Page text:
The forecast for today predicted rain in the morning and the likelihood of it improving in the afternoon. There were plenty of puddles to greet us as we ventured out at about 9.30 but at least the rain had eased. On reflection we thought we had been a little harsh on Dunedin, so we decided to give it another chance, to redeem itself in our eyes. The place to do this was the Settlers Museum. Unfortunately it was closed for a refurbishment until late 2012. Oops! Not a good start. The Lonely Planet spoke very favourably about the Otago Museum, so we went there instead. It was brilliant. It has a Discovery Centre, Maori and South Sea Islanders cultural area, Otago geology, flora and fauna, geology and a butterfly farm. We went first for the Discovery Centre, primarily designed for children, as there are lots of buttons to push and practical things to do. I loved it; it is far too good for children. Having had an hour of fun we then did all the adult things and learnt lots of adult things, not that I can remember any of them now. All I can remember is the fun of pressing buttons and making incredible things happen!
The only thing that did disappoint me was the display commemorating the life and achievements of Sir Edmund Hillary. It had some of his kit from the Everest ’53 Expedition – his ice axe, mug, gloves etc. The disappointment came from an information board about his life. On it was a picture of Everest, the highest point on earth, only it wasn’t Everest, it was a picture of Ama Dablam from Dingboche. I tried to speak to one of the staff but she didn’t really know what I was talking about. I will do my Victor Meldrew when I get home and write to them. It is a serious mistake, though.
In the brightening weather we drove along the beautiful 30km Otago Peninsular to the very end at Taiaroa Head, where the Royal Albatross Centre is situated. It is the only place in the world where albatross nest on mainland. In all other cases they nest on very remote islands a long way from any mainland. They are remarkable birds that generally live up to 35-40 years, although one was known to live for 62 years. Once the young have left the nest they tend to take to the wing and spend the next five years flying around the southern seas before returning to its birthplace and finding a partner, with whom they will remain faithful for the rest of their life. They tend to breed every other year as both parents are fully committed in rearing their young and they need time to recover before they start the process all over again.
There are several breeding pairs on the headland and we were fortunate to be able to get quite close to one parent with a chick. While watching them a pair of juvenile birds were whirling and swirling on the breeze. They synchronise their flight beautifully and are so graceful with their 3m wingspan. A fabulous opportunity and a real privilege to be able to watch them.
Taiaroa Head is also a nesting area for a huge number of other birds. There are thousands of the common red-footed gulls. They may be a pain and scavenge for food from humans but they are extremely beautiful. There are also black-backed gulls and Stewart Island Shags, which interested me particularly. I had an enjoyable time filming them. I just managed to spot a spoonbill but the photos did not do it justice.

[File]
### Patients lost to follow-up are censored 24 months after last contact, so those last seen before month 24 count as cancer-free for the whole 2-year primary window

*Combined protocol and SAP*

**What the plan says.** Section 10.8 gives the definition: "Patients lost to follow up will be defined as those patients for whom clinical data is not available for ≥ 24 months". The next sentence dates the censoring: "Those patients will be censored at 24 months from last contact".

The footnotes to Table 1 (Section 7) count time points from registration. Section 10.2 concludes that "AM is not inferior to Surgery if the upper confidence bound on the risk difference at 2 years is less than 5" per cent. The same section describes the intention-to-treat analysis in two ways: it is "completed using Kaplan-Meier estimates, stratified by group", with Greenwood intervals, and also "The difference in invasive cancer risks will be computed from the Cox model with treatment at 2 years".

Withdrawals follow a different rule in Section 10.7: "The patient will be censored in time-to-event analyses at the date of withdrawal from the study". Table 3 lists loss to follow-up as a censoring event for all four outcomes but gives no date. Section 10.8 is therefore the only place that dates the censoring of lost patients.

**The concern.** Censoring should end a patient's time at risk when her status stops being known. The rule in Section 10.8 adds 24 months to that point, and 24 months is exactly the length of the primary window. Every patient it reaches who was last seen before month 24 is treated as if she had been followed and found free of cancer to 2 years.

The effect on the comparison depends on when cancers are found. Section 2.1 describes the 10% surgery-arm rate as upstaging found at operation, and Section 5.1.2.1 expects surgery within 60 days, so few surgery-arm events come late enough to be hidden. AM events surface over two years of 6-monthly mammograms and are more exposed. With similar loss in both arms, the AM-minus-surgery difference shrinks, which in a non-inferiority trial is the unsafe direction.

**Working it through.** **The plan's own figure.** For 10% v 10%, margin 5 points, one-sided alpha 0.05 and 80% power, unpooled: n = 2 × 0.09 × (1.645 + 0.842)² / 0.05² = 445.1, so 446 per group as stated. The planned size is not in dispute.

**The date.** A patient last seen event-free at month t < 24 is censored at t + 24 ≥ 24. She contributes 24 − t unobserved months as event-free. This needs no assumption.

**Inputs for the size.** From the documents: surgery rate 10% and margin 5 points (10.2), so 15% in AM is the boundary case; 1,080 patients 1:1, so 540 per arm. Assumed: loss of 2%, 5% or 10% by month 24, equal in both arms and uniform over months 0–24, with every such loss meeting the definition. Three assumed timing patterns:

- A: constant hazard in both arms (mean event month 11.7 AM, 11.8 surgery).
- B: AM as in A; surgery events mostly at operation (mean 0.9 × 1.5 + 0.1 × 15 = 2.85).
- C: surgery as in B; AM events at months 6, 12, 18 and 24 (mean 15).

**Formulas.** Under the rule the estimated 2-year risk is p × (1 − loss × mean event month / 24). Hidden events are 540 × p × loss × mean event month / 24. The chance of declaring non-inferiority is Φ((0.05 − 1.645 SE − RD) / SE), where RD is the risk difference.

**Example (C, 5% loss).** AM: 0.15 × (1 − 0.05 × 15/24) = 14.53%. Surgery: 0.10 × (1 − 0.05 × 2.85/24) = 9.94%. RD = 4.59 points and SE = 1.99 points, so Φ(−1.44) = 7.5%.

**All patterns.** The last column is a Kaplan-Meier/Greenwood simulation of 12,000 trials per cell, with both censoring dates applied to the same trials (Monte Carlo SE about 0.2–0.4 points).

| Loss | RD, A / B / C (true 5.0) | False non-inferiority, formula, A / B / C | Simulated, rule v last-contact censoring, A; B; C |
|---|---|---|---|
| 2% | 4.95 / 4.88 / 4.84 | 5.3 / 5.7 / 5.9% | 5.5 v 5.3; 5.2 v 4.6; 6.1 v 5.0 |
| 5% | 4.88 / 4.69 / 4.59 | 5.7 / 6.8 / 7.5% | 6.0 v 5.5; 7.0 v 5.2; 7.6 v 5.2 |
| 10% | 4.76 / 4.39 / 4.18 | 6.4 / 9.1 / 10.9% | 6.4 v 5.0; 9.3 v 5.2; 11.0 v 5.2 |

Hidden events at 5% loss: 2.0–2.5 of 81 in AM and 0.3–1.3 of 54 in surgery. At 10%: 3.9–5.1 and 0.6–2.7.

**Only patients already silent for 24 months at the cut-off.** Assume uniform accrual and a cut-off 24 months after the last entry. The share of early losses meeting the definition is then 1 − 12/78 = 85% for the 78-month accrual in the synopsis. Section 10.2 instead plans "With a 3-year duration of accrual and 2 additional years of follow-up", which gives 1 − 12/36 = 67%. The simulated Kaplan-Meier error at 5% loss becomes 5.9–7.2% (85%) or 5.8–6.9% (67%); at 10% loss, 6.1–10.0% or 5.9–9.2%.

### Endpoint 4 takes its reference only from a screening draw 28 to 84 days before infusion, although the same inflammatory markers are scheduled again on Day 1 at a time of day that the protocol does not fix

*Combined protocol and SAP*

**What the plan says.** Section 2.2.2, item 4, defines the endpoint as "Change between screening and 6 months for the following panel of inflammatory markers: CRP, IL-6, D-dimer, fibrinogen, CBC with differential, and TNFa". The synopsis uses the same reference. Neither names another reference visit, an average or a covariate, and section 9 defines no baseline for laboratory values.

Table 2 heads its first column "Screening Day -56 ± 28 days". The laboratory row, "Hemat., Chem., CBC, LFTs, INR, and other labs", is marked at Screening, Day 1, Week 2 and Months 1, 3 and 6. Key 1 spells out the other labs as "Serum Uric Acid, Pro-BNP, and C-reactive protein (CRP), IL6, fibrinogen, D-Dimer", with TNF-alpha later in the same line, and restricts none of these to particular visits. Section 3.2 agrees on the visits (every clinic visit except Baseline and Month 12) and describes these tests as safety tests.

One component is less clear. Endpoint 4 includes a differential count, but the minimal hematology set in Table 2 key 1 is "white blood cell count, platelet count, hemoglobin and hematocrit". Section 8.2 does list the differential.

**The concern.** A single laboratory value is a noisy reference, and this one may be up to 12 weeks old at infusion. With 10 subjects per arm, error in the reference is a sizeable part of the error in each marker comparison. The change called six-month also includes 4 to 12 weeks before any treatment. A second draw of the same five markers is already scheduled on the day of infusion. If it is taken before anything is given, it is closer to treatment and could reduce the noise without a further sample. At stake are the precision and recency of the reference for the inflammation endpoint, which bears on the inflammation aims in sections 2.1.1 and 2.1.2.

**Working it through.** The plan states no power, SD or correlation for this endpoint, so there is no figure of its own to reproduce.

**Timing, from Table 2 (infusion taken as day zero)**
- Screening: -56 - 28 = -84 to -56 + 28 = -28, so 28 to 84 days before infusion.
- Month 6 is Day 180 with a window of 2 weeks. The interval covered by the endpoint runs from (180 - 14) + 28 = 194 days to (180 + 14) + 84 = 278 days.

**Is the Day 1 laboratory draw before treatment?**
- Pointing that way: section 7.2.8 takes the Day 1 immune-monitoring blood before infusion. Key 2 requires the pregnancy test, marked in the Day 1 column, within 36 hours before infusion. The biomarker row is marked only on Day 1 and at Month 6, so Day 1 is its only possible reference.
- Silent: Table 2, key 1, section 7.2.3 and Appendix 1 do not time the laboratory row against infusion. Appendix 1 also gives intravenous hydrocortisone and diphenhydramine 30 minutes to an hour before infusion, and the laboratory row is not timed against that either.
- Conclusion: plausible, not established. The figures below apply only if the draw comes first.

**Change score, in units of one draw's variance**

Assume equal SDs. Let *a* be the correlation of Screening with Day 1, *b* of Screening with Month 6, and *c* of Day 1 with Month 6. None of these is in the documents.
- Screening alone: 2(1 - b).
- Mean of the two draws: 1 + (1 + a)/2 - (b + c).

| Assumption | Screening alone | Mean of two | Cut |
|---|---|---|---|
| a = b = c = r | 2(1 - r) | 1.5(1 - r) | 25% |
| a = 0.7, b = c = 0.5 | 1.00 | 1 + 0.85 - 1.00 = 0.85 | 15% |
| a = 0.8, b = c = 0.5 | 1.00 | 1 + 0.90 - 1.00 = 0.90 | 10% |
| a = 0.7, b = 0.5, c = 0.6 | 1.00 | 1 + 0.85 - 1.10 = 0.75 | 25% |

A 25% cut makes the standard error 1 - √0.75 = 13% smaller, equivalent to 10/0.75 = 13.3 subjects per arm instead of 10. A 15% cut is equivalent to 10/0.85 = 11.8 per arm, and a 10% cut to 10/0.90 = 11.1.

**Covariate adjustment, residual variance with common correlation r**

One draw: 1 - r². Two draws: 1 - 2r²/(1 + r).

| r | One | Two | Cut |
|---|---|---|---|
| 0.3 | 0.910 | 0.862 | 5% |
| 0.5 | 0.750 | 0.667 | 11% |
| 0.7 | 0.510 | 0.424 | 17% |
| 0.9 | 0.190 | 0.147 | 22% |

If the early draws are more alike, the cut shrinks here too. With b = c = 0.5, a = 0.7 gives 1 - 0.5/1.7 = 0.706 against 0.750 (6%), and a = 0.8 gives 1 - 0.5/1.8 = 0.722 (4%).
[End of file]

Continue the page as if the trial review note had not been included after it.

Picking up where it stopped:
Adjacent to Taiaroa Head is Pilot Beach. Not really knowing very much about it we ventured down and came across a colony of fur seals, a lot more active than the sea lions we had seen on other occasions. We were so lucky to be able to get so close to them, to photograph and film them. I am really enjoying spending time watching wildlife and get really absorbed in what I am doing.
We were booked into Penguin Place, about 4km back towards Dunedin, in a lodge perched on the hillside overlooking the harbour entrance. It was a stunning location but we stayed there really because we could enjoy some close encounters with the Yellow-Eyed Penguin. I’m going to let Angela write about penguins so over to Angela…… Hello! from the yellow-eyed penguin hide on the south side of Otago Peninsular on an unnamed beach. We have been brought here by bus and have been led on foot thru man-made trenches, which camouflage us from the shy creatures.
Surprisingly they prefer to nest among trees and shrubs so the reserve owners are replacing the original vegetation, which the European settlers had removed in order to provide sheep farming land. Here we are treated to 2 ‘chicks’, which are the same size as their parents already, tho only 6 weeks old. They are 6/7 kilos. We went on to the cliff top to view seals and some moulting penguins. They are fluffy bundles and will soon leave the nesting site, find a mate and return. It has been very special to see the world’s rarest penguin at such close quarters.
90 mins later we are back at the Lodge eating our quick pasta meal before going to Pilots Beach to see the tiny Blue penguins coming ashore at dusk. How exciting to be peering thru the gloom, led by the volunteer guide’s red torchlight, hoping to see a raft of miniature penguins landing with the surf. We were rewarded by two groups coming ashore in quick succession then strutting, running and clambering their way up the rocks and undergrowth to their chicks, who are by now screeching their greetings from adjacent commandeered rabbit holes! A great day!